comments like yours are precisely why people my own age embraced sayings like "never trust anyone over the age of 30". you're right, though; a sweeping generalization is way better than admitting that Sturgeon's Law is the norm in every generation, and you ALWAYS have to work hard to separate the wheat from the chaff.

This is clearly Microsoft's fault! (3, Insightful)

sheldon (2322) | more than 5 years ago | (#26421595)

Oh great a rant by someone who knows nothing, providing no insight into a problem.

Must be an Op-Ed from a media pundit.

And they wonder why blogs are replacing them?

Re:This is clearly Microsoft's fault! (1)

Taagehornet (984739) | more than 5 years ago | (#26421901)

To be fair, the cheap stab at Microsoft was added by the submitter or the editor, in an attempt to stir up the pot a bit. Other than that, yes, your assessment is spot on.

cheap shot (5, Informative)

Anonymous Coward | more than 5 years ago | (#26421607)

I work at Microsoft. We use agile development and almost everybody I know here has read the Mythical Man Month. Get your facts straight before taking cheap shots in story submissions. Thanks.

Re:cheap shot (1)

Richard Steiner (1585) | more than 5 years ago | (#26422103)

Microsoft's monolithic products (and its traditionally slow production cycles and bug response times) don't seem to reflect the same types of results that are seen from the use of "agile" practices used in other commercial software operations and in various open source projects.

My own guess is that it isn't the fault of the developers, but rather lengthy processes at both ends which at least partially remove some of the advantages of agile development.

It's too bad that those with a clue in your company don't have more say into the design, marketing, and maintaining of the products bearing your company's label.

Re:cheap shot (0, Troll)

berend botje (1401731) | more than 5 years ago | (#26422141)

And see what it got you: the steaming turd called Vista. Nice jorb.

Software Engineering is Expensive (1, Insightful)

Anonymous Coward | more than 5 years ago | (#26421645)

Most companies simply refuse to spend the money do get it right. The reason that early programmers didn't have as many bugs is that their development efforts had virtually unlimited funding to resolve errors, because a bug in the system was far more expensive relative to the cost of development (compared with today, where you can reboot the machine and try again in 5 minutes "for free").

It is pretty simple to see... (0)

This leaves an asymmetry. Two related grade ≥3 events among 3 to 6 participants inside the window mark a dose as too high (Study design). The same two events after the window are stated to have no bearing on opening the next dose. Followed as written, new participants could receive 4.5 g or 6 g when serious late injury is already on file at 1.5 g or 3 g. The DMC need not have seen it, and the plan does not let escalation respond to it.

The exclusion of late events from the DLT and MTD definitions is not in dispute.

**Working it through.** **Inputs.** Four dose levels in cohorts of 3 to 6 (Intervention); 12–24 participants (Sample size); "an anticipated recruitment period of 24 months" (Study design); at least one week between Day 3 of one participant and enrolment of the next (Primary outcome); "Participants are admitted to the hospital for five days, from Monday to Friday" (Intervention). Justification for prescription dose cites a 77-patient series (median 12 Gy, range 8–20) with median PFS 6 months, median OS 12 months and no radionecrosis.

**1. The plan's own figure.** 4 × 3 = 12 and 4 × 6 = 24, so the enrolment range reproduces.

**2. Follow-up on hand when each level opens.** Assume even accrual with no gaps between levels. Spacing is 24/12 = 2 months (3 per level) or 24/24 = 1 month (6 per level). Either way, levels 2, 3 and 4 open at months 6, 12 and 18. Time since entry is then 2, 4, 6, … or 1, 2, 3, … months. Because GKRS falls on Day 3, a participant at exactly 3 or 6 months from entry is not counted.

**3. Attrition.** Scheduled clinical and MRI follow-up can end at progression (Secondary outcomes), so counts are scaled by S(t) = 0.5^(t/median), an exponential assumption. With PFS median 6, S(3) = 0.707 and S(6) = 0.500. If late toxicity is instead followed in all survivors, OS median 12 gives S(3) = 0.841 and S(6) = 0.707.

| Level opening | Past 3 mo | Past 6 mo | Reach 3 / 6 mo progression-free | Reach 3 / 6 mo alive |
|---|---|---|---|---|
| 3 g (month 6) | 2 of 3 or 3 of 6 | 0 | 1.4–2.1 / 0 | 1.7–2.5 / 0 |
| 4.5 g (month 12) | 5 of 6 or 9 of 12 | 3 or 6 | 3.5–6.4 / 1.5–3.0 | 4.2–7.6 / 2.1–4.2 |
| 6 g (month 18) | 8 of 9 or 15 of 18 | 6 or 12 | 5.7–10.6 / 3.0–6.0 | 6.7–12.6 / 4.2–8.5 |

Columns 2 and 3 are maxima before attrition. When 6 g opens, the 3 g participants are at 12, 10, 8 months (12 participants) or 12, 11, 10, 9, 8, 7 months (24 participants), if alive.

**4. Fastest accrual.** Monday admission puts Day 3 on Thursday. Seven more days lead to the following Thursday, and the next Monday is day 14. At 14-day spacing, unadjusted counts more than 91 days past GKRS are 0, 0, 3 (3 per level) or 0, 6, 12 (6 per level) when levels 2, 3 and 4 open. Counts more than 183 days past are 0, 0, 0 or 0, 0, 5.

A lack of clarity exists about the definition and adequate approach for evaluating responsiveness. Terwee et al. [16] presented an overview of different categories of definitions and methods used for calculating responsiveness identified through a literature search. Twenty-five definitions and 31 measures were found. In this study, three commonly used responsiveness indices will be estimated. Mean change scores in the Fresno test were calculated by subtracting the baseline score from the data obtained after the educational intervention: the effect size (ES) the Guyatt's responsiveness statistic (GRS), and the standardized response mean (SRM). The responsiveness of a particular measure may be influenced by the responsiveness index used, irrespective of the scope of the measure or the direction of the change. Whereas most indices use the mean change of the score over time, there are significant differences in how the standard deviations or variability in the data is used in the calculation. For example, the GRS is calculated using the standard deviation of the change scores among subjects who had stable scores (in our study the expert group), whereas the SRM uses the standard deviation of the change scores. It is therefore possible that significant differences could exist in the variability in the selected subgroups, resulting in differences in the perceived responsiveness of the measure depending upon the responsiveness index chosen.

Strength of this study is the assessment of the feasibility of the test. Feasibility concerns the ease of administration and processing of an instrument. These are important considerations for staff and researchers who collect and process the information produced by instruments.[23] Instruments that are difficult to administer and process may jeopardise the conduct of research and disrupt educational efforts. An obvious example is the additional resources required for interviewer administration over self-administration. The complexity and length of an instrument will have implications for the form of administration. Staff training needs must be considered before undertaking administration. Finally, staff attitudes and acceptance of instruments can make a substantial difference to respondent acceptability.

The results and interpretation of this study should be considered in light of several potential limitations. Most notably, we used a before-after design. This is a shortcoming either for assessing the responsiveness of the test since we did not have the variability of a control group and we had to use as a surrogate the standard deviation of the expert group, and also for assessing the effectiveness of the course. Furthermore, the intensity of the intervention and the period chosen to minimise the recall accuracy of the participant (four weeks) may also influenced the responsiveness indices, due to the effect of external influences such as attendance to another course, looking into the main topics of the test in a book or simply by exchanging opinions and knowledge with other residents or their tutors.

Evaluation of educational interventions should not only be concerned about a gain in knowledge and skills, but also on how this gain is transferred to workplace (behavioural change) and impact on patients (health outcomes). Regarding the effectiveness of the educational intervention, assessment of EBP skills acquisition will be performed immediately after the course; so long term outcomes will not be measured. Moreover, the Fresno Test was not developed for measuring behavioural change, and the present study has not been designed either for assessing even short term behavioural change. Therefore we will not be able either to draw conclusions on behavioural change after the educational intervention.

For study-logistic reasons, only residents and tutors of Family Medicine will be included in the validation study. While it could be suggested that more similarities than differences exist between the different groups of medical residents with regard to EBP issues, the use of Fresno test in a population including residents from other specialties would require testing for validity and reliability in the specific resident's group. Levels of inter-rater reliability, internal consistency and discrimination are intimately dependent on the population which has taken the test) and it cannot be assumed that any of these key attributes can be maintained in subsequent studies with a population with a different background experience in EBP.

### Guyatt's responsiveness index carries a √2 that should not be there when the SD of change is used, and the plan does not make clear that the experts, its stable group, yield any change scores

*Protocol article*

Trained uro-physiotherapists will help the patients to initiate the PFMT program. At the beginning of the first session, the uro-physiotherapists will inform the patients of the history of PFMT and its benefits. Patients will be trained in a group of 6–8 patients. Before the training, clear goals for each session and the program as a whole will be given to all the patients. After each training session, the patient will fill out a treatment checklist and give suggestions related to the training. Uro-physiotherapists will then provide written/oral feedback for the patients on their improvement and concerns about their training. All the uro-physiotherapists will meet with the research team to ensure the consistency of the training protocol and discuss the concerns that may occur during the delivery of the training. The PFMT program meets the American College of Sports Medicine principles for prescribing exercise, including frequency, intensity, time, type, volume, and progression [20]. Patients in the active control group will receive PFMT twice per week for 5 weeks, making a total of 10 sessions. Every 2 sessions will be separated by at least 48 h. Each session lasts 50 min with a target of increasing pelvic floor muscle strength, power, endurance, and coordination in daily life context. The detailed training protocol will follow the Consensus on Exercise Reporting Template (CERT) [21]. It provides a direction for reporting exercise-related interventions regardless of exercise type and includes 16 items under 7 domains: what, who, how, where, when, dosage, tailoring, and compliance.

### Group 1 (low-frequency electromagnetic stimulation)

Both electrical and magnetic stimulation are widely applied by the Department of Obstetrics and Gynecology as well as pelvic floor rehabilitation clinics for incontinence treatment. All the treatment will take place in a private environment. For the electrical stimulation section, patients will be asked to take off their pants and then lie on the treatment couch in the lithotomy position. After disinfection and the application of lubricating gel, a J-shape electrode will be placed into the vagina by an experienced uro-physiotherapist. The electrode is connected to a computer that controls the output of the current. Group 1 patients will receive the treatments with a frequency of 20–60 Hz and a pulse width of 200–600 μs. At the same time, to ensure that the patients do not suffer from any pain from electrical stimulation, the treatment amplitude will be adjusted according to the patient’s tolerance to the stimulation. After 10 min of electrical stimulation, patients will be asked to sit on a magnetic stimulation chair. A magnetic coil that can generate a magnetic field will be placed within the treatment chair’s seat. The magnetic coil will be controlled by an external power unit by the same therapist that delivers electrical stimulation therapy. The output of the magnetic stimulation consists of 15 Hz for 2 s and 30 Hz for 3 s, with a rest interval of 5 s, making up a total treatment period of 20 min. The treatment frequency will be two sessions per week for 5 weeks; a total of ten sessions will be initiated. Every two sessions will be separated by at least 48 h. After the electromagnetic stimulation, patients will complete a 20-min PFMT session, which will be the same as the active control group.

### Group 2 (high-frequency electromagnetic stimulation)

Anonymous Coward | more than 5 years ago | (#26421651)

The reason that Microsoft or any other company finds itself using these methods of cramming everything it can into a build and then BETA testing is because of some marketing group who told the world that the product could be built in half the time that it really takes. I really don't see that business model changing anytime soon but it will definitely continue to cause engineers grief since it basically feels like we are always living a lie. This capitalistic world we live in will not allow this to change I fear

Waterfall versus OOD (2, Insightful)

BarryNorton (778694) | more than 5 years ago | (#26421659)

A waterfall process and object-oriented design and programming are orthogonal issues. The summary, at least, is nonsense.

Complete BS? (4, Insightful)

DoofusOfDeath (636671) | more than 5 years ago | (#26421687)

For the life I me, I can't figure out what the choice of {waterfall vs. cyclic} has to do with {writing code that checks for error return codes vs. not}.

Waterfall vs. cyclic development is mostly about how you discover requirements, including what features you want to include. It also lets you pipeline the writing of software tests, rather than waiting until the end and doing it big-bang approach. Whether or not you're sloppy about checking return codes, etc., is a completely separate issue.

Despite the author's protests to the contrary, he really is mostly complaining incoherently about the way whipper-snappers approach software development these days.

Re:Complete BS? (1)

dedazo (737510) | more than 5 years ago | (#26421895)

For the life I me, I can't figure out what the choice of {waterfall vs. cyclic} has to do with {writing code that checks for error return codes vs. not}.

Nothing whatsoever. You can produce quality software with both of them.

The first one just takes twice as long, costs twice as long as is twice as aggravating to everyone involved. But companies (especially large ones) love it because it gives them fuzzy (but bogus) sensations of control and continuity.